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URSID METEOR SHOWER: Today, Dec. 22nd, Earth is passing through a diffuse stream of debris from Comet 8P/Tuttle, source of the annual Ursid meteor shower. Because of winter weather, this northern shower is seldom observed, but it has produced at least two major outbursts in the past 70 years, in 1945 and 1986. Modelling by forecaster Jérémie Vaubaillon suggests a possible encounter in 2014 with a filament of comet dust, which could produce extra activity around 00h40m UT on Dec. 23rd. The nearly-new Moon on Dec. 22-23 creates perfect viewing conditions. Northern observers can expect to see 10+ meteors per hour streaming from a point not far from Polaris, the North Star. [meteor radar]
POLAR STRATOSPHERIC CLOUDS: A possible outbreak of polar stratospheric clouds (PMCs) is underway around the Arctic Circle. Unlike normal grey-white clouds, which hug Earth's surface at altitudes of only 5 to 10 km, PMCs float through the stratosphere (25 km) and they are fantastically colorful. Ivar Marthinusen sends this picture of the phenonenon from Skedsmokorset, Norway:
"Right after sunset on Dec. 22nd, the clouds were so bright they were uncomfortable to look at directly," says Marthinusen.
Also known as "nacreous" or "mother of pearl" clouds, these icy structures form in the lower stratosphere when temperatures drop to around minus 85ºC. Sunlight shining through tiny ice particles ~10µm across produce the characteristic bright iridescent colors by diffraction and interference. Once thought to be mere curiosities, some PMCs are now known to be associated with the destruction of ozone.
"Nacreous clouds far outshine and have much more vivid colours than ordinary iridescent clouds, which are very much poor relations and seen frequently all over the world," writes atmospheric optics expert Les Cowley. "Once seen they are never forgotten."
Realtime Space Weather Photo Gallery
SOLSTICE GEOMAGNETIC STORM: A coronal mass ejection (CME) hit Earth's magnetic field on Dec. 21st, sparking a G1-class geomagnetic storm. For sky watchers around the Arctic Circle, the longest night of the year was filled with colorful lights. Truls Tiller sends this picture from Tromsdalen, Norway:
"I was just about to go to bed on Dec. 22nd when I had a feeling [that something was up]," says Tiller. "So, at 2.45 a.m., I took my camera and went into the forest just behind my house. This is what I saw. It was amazing!"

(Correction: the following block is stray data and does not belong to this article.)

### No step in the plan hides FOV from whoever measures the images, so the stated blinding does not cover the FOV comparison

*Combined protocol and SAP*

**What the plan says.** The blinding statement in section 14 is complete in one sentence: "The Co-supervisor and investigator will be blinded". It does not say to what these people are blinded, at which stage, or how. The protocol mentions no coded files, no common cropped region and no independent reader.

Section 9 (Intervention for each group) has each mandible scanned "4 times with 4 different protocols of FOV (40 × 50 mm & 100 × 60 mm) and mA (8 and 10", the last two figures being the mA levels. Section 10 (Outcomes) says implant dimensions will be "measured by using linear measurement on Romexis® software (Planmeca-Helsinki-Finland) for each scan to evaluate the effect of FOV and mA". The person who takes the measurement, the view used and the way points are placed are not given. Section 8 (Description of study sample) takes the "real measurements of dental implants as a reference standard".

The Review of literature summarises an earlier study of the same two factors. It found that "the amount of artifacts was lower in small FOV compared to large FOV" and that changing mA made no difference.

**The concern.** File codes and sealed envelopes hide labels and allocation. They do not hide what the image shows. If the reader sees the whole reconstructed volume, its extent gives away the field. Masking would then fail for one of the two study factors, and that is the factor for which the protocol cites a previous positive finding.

More lights are in the offing. NOAA forecasters estimate a 60% chance of continued geomagnetic storms on Dec. 22-23 as Earth passes through the wake of the CME. Aurora alerts: text, voice
Realtime Aurora Photo Gallery
BURSTING COMET TO PASS BY MARS: Last week, faint Comet 15P/Finlay exploded in brightness. You still can't see it with the naked eye, but the comet's surge from magnitude +11 to +8.7 suddenly makes it an attractive target for medium to large backyard telescopes. UK astrophotographer Damian Peach took this picture using 20-inch optics on Dec. 19th:
"There were some nice jets present following the outburst," he says.
Consider this perfect timing: The outburst occurred just as the comet is passing by Mars. On Dec. 23rd and 24th, 15P/Finlay will be 1/6th of a degree from the Red Planet. Astrophotographers interested in a photo-op can find the pair in he southwestern sky just after sunset. Sky maps: Dec. 22, 23, 24, 25.
Realtime Comet Photo Gallery
Realtime Meteor Photo Gallery
Every night, a network of NASA all-sky cameras scans the skies above the United States for meteoritic fireballs. Automated software maintained by NASA's Meteoroid Environment Office calculates their orbits, velocity, penetration depth in Earth's atmosphere and many other characteristics. Daily results are presented here on Spaceweather.com.
On Dec. 22, 2014, the network reported 11 fireballs.
(6 sporadics, 2 December Leonis Minorids, 1 Quadrantid, 1 Geminid, 1 Ursid)
In this diagram of the inner solar system, all of the fireball orbits intersect at a single point--Earth. The orbits are color-coded by velocity, from slow (red) to fast (blue). [Larger image] [movies]
Potentially Hazardous Asteroids (PHAs
) are space rocks larger than approximately 100m that can come closer to Earth than 0.05 AU. None of the known PHAs is on a collision course with our planet, although astronomers are finding new ones
all the time.
On December 22, 2014 there were potentially hazardous asteroids.
Recent & Upcoming Earth-asteroid encounters: Notes: LD means "Lunar Distance." 1 LD = 384,401 km, the distance between Earth and the Moon. 1 LD also equals 0.00256 AU. MAG is the visual magnitude of the asteroid on the date of closest approach.
|Asteroid || |
|2007 EJ || |
|1991 VE || |
|2004 BL86 || |
|2008 CQ || |
|2000 EE14 || |
| ||The official U.S. government space weather bureau |
| ||The first place to look for information about sundogs, pillars, rainbows and related phenomena. |
| ||Researchers call it a "Hubble for the sun." SDO is the most advanced solar observatory ever. |
| ||3D views of the sun from NASA's Solar and Terrestrial Relations Observatory |
| ||Realtime and archival images of the Sun from SOHO. |
| ||from the NOAA Space Environment Center |
| ||the underlying science of space weather |